Dell ships computers with vulnerable root certificate

According to a Reddit contributor, the certificate from a trusted authority installed as root on certain Dell laptops is similar to the Superfish adware present on Lenovo machines, which exposes users to so-called man-in-the-middle attacks .

Called eDellRoot, the certificate issued by a trusted third party of the same name is part of the elements preloaded as standard on the latest Dell machines. According to a Reddit contributor, who goes by the pseudonym rotocowboy, this certificate could have disastrous consequences. “For those who don’t know how it works, an attacker can use this certificate authority to sign their own fake certificates and use them on real sites. Everything happens without the knowledge of the user unless it occurs to him to check the chain of certificates of the site. This CA could also be used to sign code intended to run on the machines, but I have not yet explored this possibility,” he wrote.

According to programmer Joe Nord, who also owns a Dell computer, “the eDellRoot certificate is very open, which means it has more privileges than a DigiCert certificate,” also installed on his machine. “I absolutely need to know if I can trust the certificate installed as root on my Dell computer,” he wrote on his blog. The manufacturer has not yet responded to a request for an explanation on eDellRoot. It also doesn’t say if there’s anything to worry about. Nevertheless, DellCares, who responded to rotocowboy via his Twitter account, promises to look into the matter. “We understand your situation. We will ask our product teams to explain to us why eDellroot is on your machine,” the tweet read. It is not known if the CA was installed by Dell or an authorized partner to pre-install the software on the machine or if it was introduced by an attacker who infiltrated Dell’s production line.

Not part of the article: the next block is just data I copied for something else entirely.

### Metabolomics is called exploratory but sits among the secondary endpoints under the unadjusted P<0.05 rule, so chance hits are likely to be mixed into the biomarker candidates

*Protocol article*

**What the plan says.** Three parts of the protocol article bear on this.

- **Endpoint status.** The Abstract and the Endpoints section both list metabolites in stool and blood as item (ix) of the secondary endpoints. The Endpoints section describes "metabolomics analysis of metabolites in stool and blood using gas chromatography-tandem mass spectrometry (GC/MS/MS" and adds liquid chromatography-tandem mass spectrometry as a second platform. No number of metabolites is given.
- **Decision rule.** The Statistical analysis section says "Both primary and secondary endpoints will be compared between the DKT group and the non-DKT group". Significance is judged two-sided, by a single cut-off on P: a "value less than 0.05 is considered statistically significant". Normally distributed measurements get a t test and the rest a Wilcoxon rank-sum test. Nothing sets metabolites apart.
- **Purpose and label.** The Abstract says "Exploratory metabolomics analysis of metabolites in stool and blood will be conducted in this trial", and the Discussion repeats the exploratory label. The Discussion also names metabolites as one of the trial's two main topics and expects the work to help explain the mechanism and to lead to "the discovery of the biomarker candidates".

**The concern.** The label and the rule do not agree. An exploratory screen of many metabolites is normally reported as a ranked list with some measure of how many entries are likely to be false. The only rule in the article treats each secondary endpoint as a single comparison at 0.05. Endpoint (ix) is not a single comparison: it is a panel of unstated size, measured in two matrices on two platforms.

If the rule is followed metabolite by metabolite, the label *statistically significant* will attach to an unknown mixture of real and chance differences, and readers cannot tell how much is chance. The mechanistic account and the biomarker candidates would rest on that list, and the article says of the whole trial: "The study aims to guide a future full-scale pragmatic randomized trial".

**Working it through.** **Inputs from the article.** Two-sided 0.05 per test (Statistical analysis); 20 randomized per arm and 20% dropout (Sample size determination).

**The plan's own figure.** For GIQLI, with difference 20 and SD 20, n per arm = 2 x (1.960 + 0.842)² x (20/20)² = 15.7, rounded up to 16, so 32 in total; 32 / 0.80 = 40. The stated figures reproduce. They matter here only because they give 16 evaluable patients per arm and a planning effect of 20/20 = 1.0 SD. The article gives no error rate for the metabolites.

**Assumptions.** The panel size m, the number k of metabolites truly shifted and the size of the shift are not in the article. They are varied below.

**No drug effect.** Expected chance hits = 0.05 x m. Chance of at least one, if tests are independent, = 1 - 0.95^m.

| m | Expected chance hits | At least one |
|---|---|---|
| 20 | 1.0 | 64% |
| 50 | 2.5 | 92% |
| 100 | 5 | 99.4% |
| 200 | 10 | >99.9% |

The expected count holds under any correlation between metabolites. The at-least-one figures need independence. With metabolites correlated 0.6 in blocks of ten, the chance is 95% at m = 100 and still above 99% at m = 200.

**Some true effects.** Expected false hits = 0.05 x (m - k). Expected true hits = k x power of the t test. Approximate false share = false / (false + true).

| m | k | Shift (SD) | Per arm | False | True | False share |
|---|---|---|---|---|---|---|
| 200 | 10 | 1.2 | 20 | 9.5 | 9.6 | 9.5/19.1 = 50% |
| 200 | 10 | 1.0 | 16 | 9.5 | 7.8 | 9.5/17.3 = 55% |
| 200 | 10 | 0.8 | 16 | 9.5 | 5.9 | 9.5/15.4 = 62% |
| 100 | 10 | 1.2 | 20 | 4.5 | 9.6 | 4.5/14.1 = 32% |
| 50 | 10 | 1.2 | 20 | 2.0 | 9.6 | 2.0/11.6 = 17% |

An adware similar to Superfish

In his post, Joe Nord included a screenshot that reads the certificate description: “You have a private key associated with this certificate.” Except that, according to the programmer, a computer should never host the private key that corresponds to a root certificate authority. “Only the computer from which the certificate originates can host a private key and this computer must be… very well protected! According to Joe Nord, it is impossible to say whether the manufacturer himself installed this certificate. “Root certificates are always self-signed, so all we can know is that eDellRoot says eDellRoot is legit,” he explains. “The problem is that the private key is present on my computer. And this is completely abnormal and disturbing”.

Both Joe Nord and rotocowboy fear that eDellRoot looks like the Superfish adware discovered on Lenovo computers earlier this year. Superfish created a proxy for HTTPS connections between websites and users’ computers, allowing data to be inserted into every page the machine downloaded. Also, Superfish used the same certificate on all Lenovo machines, and the private key for the certificate was easy to retrieve. In a message posted on Twitter, Mikko Hypponen, the research director of F-Secure, also linked Superfish to eDellRoot. He also points out that “Dell created its #eDellRoot certificate six months after the Lenovo Superfish scandal”. Adding: “They learned no lesson from this event”.

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